Food, People, Stories and Everyday Objects from Tibet at London’s Horniman Museum


I stole this photo from the Horniman Museum’s Instagram account, I think. Sorry I can’t find the original link but copyright belongs to Horniman Museum, obviously.

First of all a very happy new year to all readers! It’s been a long time since I last blogged for which I apologise. I meant to write up my last trip to Oslo in October 2013 to speak on a panel discussion about internet censorship in China but I never got around to it… But I’ll be headed there again next month for some more events and I’ll definitely post an update afterwards (!)

In the meantime I’ve been thinking about how often last year Tibet in museums came up as a topic for me, quite randomly and not through any real effort on my part. First up last year came the interview with Clare Harris, author of “The Museum on the Roof of the World” which I was asked to do by Cerise Press. I was very kindly sent a review copy of the book and spent my Christmas and New Year 2012/2013 making my way through it which was a lot of fun, as was subsequently attending the book launch at the super quirky Pitt Rivers Museum in January 2013 and then actually doing the interview and talking at length with Clare.

Being made to think about Tibet in terms of objects and how Tibet has been represented in museums through the years was new for me and then, out of the blue, in early February 2013 my parents and I were invited to take part in a one-day workshop at London’s Horniman Museum on Tibetan food. The workshop was part of a “Collections People Stories” project that was being carried out by the curators at the Horniman Museum and their theme was ‘Food and Feasting’.

What was so great about this project was how the Horniman Museum were really intent on bringing their collections to the people and in particular to the Tibetan community in London. In fact, a fortunate coincidence is that the Tibetan population in London has been steadily growing not so far away from the Museum at all – in and around the Woolwich area in south-east London. That’s how the film crew from the Horniman found themselves at last year’s Losar event in Woolwich!


Checking out the objects in the Horniman Museum’s Tibet collection related to food

The workshop itself had a fantastic format with the participants being a mixture of local Tibetans and Himalayans, curators, academics and also a monk and nun from the Kagyu Samye Dzong Buddhist Centre, also in south London. In the morning we heard talks from the organisers and in the afternoon we got to see a selection of everyday objects from the Horniman’s Tibet collection all related to food.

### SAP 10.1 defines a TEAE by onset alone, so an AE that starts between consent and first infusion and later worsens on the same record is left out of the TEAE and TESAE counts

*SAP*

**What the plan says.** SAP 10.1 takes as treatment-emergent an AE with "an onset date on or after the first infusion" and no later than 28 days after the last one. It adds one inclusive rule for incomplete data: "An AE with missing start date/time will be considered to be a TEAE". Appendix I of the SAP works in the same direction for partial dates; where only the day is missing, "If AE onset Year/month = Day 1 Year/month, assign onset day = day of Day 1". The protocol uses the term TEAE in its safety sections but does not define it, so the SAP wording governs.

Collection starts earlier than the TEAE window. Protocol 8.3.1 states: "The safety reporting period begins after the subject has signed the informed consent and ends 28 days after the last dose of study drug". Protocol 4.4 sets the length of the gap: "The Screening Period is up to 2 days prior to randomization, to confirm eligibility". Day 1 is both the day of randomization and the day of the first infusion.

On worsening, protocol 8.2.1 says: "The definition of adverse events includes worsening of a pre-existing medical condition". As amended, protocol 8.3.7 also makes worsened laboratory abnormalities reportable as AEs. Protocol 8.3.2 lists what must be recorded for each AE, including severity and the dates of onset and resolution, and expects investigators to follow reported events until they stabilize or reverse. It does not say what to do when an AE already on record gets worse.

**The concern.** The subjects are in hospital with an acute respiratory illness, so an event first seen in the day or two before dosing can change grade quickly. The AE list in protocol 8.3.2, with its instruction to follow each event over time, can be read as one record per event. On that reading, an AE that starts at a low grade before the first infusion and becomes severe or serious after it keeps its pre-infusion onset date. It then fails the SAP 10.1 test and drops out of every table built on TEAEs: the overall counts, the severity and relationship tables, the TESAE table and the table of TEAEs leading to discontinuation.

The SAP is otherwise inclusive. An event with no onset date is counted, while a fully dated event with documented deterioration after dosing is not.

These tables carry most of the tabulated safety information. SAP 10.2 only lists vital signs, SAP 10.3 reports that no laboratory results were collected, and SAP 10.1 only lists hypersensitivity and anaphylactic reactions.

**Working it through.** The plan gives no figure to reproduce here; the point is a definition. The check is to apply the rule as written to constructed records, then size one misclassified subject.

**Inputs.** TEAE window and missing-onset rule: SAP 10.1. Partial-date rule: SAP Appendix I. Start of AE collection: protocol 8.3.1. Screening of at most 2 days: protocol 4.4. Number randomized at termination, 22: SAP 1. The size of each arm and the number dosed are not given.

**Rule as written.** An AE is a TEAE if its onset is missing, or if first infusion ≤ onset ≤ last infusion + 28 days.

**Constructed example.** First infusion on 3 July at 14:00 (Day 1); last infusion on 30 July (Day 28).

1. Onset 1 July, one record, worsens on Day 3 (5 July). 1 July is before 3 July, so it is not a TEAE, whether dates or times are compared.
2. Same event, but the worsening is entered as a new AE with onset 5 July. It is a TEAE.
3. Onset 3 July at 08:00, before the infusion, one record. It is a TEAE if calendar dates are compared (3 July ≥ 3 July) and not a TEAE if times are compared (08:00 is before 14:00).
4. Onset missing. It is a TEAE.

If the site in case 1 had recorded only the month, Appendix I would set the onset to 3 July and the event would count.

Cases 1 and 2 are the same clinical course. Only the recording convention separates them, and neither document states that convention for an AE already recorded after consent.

I think that Tom said it really well in his blogpost when he wrote: “For many Tibetans in London, Tibet is somewhere which cannot be returned to. For those born outside of Tibet, it is somewhere which they may never know.” The impressive range of tangible objects were from various expeditions to Tibet by people such as Otto Samson and Colonel F.M Bailey and they took us right back to a different time. Rummaging around our bookshelves at home later, I also dug up an edition of Colonel Bailey’s 1957 book, “No Passport to Tibet” which was quite exciting, here is a photo of the cover below.

No Passport to Tibet

Cover of Colonel Bailey’s book “No Passport to Tibet”, written in Tibetan

Anyone who knows me knows how much I love food and find the topic of food really interesting in general. One thing I was able to contribute to the workshop were some thoughts about Tibetan identity and Tibetan resistance as related to food, based on the blogpost I had written in early 2011. For the best way to know what the day at the Horniman was like, take a look at the great video they made of the day, they did a wonderful job of putting it all together whilst also making it look really nice!

What was so nice though was that after learning that my father was born in Yatung, in April 2013 Tom from the Horniman invited my parents and I to their stores to look at more objects, this time all from Yatung.

Even though it’s taken me months to write up everything that happened with the Horniman Museum, I felt that it was important to highlight the kinds of initiatives that put people in the centre and inspire you to learn and read more and pay attention to the past, and especially to the funny way that your own history ends up literally on your doorstep!


2 thoughts on “Food, People, Stories and Everyday Objects from Tibet at London’s Horniman Museum

  1. Hi Ms Pemba,

    Currently I’m writing on my senior thesis in my final year of high school and I saw that there was a seminar held about the current situation in China and censorship. I didn’t get the chance to attend (I saw that you didn’t either) but it would have been extremely interesting since it’s the topic I am writing about in my paper. I wonder what kind of impact the censorship have on the society and development in China and I would really appreciate it if you have any suggestions of what I should consider and what I could include in my paper within this topic. I hope you have time to reply, I can’t think of anyone better giving me feedback on this than you. You are an inspiration.

    Kind regards,

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